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Old Henry Taylor tools, any way to determine age?

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Forum topic by Joe_1974 posted 07-22-2019 01:16 PM 476 views 0 times favorited 8 replies Add to Favorites Watch
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Joe_1974

2 posts in 27 days


07-22-2019 01:16 PM

Topic tags/keywords: henry taylor vintage old woodcarving

I am hoping for some help from you regarding age of some (mostely) Henry Taylor tools I got from my mother, which was inherited from her father for some 30 years ago.
The foremost reason I am wondering, is the number of chisels/gauges as my grandfather did not have that much (other) tools to work with to create his almost magical furniture. This makes me wonder if these tools might have been something in the family for a longer periode of time; and got me curious of the age on these. (Although its not a set)
From what I can see, most have “H. Taylor” and “England” or “Sheffield” on them, and most are made of beech handles. The handles might have been changed though, as they are in mint condition, and there are some without handles too.
Any help on the subject is most appreciated.
Picture enclosed, never mind the few top left ones.
I am trying to learn woodcarving, first step for me is to get the tools really sharp. If these turn out to be very old tools, I will get some more practice on some other set before I start on these.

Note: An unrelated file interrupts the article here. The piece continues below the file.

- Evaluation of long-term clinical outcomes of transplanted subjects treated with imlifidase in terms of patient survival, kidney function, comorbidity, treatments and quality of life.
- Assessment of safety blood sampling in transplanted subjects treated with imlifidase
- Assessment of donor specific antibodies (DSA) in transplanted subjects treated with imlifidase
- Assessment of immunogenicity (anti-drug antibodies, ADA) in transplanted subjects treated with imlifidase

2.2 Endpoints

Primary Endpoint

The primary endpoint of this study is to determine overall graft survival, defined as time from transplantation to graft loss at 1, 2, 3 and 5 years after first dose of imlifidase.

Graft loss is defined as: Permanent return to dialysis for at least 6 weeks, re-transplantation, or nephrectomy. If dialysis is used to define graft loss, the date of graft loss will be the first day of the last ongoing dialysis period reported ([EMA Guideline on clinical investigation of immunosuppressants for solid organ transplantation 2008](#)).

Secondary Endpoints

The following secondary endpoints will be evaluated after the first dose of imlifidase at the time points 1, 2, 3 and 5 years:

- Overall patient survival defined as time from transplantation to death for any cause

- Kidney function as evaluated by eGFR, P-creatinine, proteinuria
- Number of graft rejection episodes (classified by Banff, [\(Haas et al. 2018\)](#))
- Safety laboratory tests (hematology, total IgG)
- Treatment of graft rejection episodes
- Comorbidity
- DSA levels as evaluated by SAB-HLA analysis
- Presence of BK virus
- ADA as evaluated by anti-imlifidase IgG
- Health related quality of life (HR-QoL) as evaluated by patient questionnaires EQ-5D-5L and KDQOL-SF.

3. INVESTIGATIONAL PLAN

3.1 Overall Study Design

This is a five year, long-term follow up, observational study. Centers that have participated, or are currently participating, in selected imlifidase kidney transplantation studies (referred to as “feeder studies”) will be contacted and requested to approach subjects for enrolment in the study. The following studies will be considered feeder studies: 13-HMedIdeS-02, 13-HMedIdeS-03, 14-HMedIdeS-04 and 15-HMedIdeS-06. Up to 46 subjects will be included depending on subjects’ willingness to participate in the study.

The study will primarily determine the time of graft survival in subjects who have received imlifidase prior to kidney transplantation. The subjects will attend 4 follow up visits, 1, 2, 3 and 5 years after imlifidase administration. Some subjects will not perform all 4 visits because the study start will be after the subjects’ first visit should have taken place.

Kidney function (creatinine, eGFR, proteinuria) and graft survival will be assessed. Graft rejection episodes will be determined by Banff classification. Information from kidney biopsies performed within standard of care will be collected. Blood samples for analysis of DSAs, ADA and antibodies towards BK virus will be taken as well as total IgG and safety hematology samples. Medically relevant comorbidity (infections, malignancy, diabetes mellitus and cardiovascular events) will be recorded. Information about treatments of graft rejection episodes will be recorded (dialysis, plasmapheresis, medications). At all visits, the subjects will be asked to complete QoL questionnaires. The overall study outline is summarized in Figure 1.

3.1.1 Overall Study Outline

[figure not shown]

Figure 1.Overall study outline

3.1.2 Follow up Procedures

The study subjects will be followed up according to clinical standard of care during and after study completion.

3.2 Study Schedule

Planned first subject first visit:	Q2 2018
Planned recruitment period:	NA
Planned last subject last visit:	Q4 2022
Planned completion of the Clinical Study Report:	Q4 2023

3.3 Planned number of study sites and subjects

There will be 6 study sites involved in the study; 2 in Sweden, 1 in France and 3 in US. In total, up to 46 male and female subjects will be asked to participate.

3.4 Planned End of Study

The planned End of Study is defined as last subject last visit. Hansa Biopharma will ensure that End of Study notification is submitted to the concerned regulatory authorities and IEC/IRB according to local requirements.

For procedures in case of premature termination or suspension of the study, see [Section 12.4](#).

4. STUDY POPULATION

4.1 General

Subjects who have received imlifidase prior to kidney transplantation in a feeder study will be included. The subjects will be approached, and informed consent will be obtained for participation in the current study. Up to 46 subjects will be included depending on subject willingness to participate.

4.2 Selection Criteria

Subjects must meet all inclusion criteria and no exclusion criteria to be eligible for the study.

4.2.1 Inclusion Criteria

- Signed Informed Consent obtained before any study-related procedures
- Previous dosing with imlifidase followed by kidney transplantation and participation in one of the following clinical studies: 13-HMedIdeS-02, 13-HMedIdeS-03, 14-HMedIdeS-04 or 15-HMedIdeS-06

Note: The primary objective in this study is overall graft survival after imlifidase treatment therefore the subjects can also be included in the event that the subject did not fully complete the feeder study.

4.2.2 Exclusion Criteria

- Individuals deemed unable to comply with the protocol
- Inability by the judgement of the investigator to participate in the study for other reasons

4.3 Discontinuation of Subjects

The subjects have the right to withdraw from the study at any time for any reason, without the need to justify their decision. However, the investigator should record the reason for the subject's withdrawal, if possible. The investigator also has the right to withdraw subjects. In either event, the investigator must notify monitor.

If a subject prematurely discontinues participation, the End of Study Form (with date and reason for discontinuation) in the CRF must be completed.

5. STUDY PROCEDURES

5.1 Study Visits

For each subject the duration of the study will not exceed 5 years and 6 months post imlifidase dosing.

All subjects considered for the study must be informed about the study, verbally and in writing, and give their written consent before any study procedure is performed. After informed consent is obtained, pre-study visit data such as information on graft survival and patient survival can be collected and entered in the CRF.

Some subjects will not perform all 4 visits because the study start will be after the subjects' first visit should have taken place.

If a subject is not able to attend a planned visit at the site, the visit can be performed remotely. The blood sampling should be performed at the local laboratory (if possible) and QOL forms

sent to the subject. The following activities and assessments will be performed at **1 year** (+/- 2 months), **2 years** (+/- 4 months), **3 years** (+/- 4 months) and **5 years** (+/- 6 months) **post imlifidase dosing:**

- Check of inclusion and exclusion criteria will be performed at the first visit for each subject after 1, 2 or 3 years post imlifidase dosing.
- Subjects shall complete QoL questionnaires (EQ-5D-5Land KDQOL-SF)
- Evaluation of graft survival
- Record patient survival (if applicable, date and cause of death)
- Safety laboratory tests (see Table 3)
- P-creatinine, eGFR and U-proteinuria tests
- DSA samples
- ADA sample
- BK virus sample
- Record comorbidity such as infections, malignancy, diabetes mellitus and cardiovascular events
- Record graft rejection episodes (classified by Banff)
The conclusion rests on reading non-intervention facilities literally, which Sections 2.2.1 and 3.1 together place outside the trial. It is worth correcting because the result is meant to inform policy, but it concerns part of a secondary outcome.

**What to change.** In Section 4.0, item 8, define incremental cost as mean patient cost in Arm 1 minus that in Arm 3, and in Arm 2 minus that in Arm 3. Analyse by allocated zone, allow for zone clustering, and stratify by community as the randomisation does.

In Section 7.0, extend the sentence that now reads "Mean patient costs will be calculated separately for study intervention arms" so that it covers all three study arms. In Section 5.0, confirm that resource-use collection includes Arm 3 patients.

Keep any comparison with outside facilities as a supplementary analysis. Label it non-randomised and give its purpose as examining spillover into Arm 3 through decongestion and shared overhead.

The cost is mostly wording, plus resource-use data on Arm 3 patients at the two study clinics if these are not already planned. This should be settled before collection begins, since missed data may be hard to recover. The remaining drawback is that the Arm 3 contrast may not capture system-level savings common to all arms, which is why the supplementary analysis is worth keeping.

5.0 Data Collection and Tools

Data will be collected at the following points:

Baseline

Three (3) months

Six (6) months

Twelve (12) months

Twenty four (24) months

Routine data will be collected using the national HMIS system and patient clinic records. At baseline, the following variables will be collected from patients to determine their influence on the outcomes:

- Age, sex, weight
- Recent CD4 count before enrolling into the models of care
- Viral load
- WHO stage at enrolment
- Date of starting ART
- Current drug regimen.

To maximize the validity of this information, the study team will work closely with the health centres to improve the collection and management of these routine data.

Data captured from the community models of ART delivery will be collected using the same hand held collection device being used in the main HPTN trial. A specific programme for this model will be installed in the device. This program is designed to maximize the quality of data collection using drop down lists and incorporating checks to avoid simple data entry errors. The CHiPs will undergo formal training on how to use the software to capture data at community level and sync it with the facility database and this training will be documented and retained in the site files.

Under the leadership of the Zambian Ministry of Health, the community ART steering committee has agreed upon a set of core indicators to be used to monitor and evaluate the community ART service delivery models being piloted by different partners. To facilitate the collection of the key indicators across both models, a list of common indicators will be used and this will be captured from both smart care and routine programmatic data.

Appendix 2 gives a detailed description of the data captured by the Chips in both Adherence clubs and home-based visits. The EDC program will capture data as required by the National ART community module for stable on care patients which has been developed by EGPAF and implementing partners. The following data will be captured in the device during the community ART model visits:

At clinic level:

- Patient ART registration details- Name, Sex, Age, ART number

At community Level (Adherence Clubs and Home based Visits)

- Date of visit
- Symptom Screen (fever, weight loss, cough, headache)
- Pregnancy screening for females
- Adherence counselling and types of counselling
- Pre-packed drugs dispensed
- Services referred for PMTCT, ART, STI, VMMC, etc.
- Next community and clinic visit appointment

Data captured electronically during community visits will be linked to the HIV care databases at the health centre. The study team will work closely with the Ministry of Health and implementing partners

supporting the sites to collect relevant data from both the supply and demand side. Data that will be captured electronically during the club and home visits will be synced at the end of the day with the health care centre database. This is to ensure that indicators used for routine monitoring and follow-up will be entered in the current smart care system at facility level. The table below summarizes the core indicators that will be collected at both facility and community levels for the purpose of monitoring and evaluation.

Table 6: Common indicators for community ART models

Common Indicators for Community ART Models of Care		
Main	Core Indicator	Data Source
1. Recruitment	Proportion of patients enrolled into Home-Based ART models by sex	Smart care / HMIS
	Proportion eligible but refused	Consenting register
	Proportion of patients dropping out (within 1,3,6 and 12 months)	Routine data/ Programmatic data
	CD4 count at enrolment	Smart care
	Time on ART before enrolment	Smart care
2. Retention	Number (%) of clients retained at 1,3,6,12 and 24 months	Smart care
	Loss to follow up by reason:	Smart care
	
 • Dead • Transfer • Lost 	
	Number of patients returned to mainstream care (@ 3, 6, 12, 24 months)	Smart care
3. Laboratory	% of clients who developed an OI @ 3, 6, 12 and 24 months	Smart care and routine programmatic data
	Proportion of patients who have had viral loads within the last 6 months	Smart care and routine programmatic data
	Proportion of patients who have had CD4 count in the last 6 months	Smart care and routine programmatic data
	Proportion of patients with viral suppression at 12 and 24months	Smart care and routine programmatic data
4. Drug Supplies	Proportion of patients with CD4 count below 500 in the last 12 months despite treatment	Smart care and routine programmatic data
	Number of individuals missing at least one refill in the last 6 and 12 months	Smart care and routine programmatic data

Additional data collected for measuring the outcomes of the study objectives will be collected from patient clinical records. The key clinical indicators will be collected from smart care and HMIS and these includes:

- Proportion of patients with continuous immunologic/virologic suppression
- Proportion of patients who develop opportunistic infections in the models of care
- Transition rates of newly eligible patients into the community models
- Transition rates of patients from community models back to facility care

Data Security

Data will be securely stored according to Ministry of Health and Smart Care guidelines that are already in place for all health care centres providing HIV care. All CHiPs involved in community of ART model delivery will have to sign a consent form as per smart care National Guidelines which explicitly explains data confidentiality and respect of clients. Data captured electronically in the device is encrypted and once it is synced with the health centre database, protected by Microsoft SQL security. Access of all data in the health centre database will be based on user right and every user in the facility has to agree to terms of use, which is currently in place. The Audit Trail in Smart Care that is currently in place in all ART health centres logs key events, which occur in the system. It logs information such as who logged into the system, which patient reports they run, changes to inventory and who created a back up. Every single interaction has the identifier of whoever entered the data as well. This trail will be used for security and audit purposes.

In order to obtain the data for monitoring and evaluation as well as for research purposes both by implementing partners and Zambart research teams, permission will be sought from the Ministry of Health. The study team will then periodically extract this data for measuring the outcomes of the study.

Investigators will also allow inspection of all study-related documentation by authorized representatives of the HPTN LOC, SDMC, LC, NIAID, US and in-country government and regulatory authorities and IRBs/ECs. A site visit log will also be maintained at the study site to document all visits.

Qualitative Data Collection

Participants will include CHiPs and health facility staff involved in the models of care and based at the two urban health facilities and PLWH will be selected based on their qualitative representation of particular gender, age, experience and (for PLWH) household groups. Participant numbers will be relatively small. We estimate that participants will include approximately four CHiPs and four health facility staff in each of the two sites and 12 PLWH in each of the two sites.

Thank you.


8 replies so far

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John Smith

1912 posts in 610 days


#1 posted 07-22-2019 02:09 PM

impossible to tell from that one photo.
I have some H. Taylor gouges that are 30+ years old and look
like the ones you can buy today. so I think all you can do is
apply an educated guess depending on who had them and for how long.
I would guess between 30 and 50 years old.
what are your plans for the set ??

.

.

-- I am a painter. That's what I do. I paint things --

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Phil32

598 posts in 351 days


#2 posted 07-22-2019 02:25 PM

I went to the Henry Taylor website to look at their present line of woodcarving tools. It leads me to think that the handles on many of your tools have been replaced. If they had been used extensively with a mallet, this could be possible.

The shapes (profiles) would be based on the London Pattern Book, with straight (flat) chisels being #1 and curved gouges numbered from #3 to #9. You are correct that the first step is to sharpen them, but I would suggest that you choose one, like a #3 about 1/2” wide. Sharpen it and try a simple project.

A few years ago I was given an old carving tool roll, including several Herring Brothers gouges. I spend several hours cleaning, reshaping, and sharpening one #3 – 7mm gouge. It is now my favorite tool for relief carving. That’s it in the center of the photo below (but it’s turned on edge.) The others are Pfeil (Swiss Made) #3-12mm and #3F- 16mm (fishtail).

-- Phil Allin - There are mountain climbers and people who talk about climbing mountains. The climbers have "selfies" at the summit!

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Phil32

598 posts in 351 days


#3 posted 07-22-2019 04:40 PM

In answer to your question – if the factory stamping changed at Henry Taylor, they might have a record of when the change occurred. They are still in business.

-- Phil Allin - There are mountain climbers and people who talk about climbing mountains. The climbers have "selfies" at the summit!

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Phil32

598 posts in 351 days


#4 posted 07-22-2019 06:02 PM